• RT @wceberly: 232 yrs ago, 20 Mar 1778, Benjamin Franklin, Silas Deane & Arthur Lee meet Louis XVI as reps of US bit.ly/a2g3a5 #
  • .@lucyinglis Sounds like your witness to London poverty was Dr John Coakley Lettsom. His Boston connection: bit.ly/66z7jg #
  • Open house at the treasure-filled Massachusetts Historical Society, 27 March: bit.ly/dtBXqc #
  • 11-year-old Hannah Ruggles's gravestone from 1742: bit.ly/ceEgav #
  • From Ted Widmer in the BOSTON GLOBE, "How Haiti Saved America" in the Revolutionary War: bit.ly/cmkgzk #
  • Visiting 18th-century London's museum of anatomical curiosities: bit.ly/cM2AQM #
  • Collection of British letters from American War going on the auction block: nyti.ms/aNnAN2 #
  • The dark and the light in Georgian London: bit.ly/akv9Rj Boston got its first street lamps in 1774, lit with whale oil. #
  • William Caslon, leading typographer of 18th-century British Empire: bit.ly/dmtJUs Modern types: en.wikipedia.org/wiki/Caslon #
  • Patrick Henry's "Give me liberty" speech as a literary creation: bit.ly/aws8sv #
  • Levi Ames's life as a burglar in colonial Boston: bit.ly/cgO5z1 Levi Ames's afterlife: bit.ly/bJOetw #
  • RT @history_book: The Boy Who Would Be Shakespeare: A Tale of Forgery and Folly - by Doug Stewart - Da Capo Press. bit.ly/dnVKkx #
  • Damian Wayne gets genealogical—at least at @SHORTPACKED: bit.ly/bWKmiy #
  • Mass Historial Socy's exhibit "War Through the Eyes of the Adams Women" includes Abigail Adams's report on Bunker Hill: bit.ly/8YD6fM #
  • Author in 1797 London arguing astronomy and natural sciences were proper subjects for girls: bit.ly/9Bte9q Of course, she would. #
  • BOSTON GLOBE slide show of historic documents up for auction: bit.ly/9tAP0d GLOBE's background story: bit.ly/aPEAFE #
  • Joel Barlow, poet of Revolutionary generation: bit.ly/aIh42O Later formed Paris ménage with wife & steamboat engineer Robert Fulton. #
  • Community meetings on the Boston Public Library's budget straits: bit.ly/cu7nQ2 #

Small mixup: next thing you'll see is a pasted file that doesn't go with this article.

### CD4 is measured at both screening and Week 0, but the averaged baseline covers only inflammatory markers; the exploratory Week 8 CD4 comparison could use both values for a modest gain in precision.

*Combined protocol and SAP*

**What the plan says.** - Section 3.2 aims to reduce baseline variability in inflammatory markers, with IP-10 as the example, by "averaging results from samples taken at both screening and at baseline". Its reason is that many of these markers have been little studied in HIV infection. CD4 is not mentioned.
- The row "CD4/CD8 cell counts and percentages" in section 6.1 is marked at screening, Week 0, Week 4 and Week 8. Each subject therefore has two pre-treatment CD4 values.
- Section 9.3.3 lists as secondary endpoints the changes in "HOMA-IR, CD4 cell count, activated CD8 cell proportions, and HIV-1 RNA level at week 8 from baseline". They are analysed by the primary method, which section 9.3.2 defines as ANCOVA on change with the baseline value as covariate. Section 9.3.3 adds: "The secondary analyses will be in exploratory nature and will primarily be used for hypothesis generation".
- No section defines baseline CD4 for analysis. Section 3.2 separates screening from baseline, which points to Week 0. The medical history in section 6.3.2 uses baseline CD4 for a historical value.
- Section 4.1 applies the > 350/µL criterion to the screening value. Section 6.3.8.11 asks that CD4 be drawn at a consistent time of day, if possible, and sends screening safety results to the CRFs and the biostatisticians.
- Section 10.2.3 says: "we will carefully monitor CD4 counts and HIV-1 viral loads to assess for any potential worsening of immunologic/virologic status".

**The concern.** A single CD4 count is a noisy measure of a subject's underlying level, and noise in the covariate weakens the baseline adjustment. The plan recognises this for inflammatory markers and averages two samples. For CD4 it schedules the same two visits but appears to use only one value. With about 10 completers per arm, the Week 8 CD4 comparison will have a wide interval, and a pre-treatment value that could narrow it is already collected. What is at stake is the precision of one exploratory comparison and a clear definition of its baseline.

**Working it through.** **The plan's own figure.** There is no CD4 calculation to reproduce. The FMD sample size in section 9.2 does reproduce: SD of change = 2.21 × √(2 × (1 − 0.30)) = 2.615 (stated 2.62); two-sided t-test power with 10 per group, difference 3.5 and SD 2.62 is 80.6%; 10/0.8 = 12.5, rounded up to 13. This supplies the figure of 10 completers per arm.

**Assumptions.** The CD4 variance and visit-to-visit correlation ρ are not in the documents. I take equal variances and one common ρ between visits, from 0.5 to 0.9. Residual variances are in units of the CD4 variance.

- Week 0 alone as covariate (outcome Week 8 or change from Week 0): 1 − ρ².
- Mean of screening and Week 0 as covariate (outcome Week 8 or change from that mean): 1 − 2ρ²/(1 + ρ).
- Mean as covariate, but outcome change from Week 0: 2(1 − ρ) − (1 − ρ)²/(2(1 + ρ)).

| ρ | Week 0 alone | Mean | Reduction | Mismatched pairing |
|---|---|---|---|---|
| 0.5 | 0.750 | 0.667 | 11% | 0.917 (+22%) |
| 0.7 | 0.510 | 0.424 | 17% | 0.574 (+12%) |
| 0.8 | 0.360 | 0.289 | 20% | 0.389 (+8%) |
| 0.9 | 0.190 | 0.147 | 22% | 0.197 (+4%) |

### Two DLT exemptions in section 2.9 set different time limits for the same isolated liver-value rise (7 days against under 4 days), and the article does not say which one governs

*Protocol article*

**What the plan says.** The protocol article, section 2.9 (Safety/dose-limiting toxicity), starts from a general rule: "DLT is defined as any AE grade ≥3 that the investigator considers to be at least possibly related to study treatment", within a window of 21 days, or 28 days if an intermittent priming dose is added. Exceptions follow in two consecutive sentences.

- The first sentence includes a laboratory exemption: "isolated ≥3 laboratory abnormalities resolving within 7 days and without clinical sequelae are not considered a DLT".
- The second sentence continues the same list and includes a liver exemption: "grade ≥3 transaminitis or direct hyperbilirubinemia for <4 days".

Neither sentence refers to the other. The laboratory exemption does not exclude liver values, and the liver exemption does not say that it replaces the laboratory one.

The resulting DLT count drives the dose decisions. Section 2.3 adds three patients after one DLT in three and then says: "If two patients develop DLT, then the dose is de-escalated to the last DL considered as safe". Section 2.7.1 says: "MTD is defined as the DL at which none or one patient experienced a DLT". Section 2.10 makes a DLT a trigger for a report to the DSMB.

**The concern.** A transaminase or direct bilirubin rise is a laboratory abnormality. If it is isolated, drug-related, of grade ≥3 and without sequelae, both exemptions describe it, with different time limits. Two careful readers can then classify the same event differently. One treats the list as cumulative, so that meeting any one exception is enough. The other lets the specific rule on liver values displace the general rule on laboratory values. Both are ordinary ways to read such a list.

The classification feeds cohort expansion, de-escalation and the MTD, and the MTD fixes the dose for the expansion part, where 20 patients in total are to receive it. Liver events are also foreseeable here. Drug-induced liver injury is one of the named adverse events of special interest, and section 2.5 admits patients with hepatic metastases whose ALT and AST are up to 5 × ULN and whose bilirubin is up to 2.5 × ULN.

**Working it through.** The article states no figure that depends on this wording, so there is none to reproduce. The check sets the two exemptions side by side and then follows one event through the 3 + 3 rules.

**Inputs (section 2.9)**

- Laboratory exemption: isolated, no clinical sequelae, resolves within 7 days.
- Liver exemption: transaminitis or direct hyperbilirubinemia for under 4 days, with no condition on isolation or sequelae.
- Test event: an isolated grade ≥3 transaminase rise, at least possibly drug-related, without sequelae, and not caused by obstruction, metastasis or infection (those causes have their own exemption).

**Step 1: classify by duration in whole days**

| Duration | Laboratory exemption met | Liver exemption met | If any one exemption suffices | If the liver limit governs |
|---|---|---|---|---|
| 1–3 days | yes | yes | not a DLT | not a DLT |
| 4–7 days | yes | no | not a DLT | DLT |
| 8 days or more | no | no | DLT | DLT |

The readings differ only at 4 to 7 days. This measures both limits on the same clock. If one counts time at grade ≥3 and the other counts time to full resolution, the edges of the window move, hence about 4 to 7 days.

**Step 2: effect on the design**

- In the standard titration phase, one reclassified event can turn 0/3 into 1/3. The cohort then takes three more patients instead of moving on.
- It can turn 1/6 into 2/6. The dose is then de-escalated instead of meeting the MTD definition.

• RT @wceberly: 24 Mar 1765, Parliament passes Quartering Act bit.ly/9vmDvb // Common myth versus reality. #
  • RT @OspreyRich: V Davis Hanson contrasts collapse of mil hist in academe with interest from ordinary Americans - ow.ly/1qduY #
  • RT @wceberly: Crown Point, NY; Stone foundation discovered next to old Champlain Bridge could be small fort from 1731 bit.ly/bYpx9l #

Wednesday, March 24, 2010

Meeting the Lexington Militia, 26 March

On Friday, 26 March, the Lexington Historical Society’s Cornelius Cronin Lecture Series will feature Bill Poole (who reenacts the role of Ebenezer Locke) speaking on “The Lexington Militia of April 19, 1775: Up Close and Personal.”

Who were the men present on Lexington common when the British column arrived? What happened to them during and after the Revolutionary War? Where did the young drummer William Diamond end up, and what’s the connection between Benedict Arnold and Sgt. William Munroe?

This talk begins at 8:00 P.M. at the Lexington Depot. It is free and open to the public, and there will even be coffee and dessert.

Tuesday, March 23, 2010

“The Standard of our Second Regiment”

A lot of analyses of American and other national flags discuss what the colors symbolize. In fact, those meanings got attached to the banner years after it had been established. In 1782, a Continental Congress report on a seal for the United States noted that it contained the colors of the national flag and said:

White signifies purity and innocence, Red, hardiness & valour, and Blue, the color of the Chief (the broad band above the stripes) signifies vigilance, perseverance & justice.
Sometimes, however, color symbolism was a luxury an army couldn’t afford. On Monday, 19 June 1775, Gov. Jonathan Trumbull of Connecticut met with that colony’s Committee of War on various matters, including flags:
It was moved and represented that the colour of blue, being ordered for the Standard of our Second Regiment, cannot be obtained, &c.

Voted, That the colour of green be substituted in its stead.
So much for “vigilance, perseverance & justice,” I guess.

Monday, March 22, 2010

Two Conferences in April

The New England Historical Association’s annual meeting is coming up on Saturday, 17 April, at Salem State College in Massachusetts. There are sessions on:

  • “Smallpox Inoculation in Revolutionary America” with papers by Ann M. Becker, Melissa Grafe, and Andrew Wehrman.
  • “Print Culture and Political Culture in Colonial and Post-Revolutionary America,” with Sean Delaney, Charles Heaton, and Kara E. Pierce.
  • “Telling Difficult History in Public Places,” with Katrina Browne, Rae Gould, and Louis P. Hutchins.
N.E.H.A.’s next conference is in October in Maine, and its call for papers is out now.

Ondine LeBlanc alerted me to what looks like an intriguing conference at Brown University on 24 April 2010: “Women in the Archives.” Its eighteenth-century content includes:
  • Sandy Perot, University of Massachusetts, Amherst. “Staging A Revolution: British and American Women in Theatre in the Late 18th Century”
  • Frank Kelderman, University of Michigan. “Sarah Wentworth Morton’s Ouâbi and the Politics of Ethnography”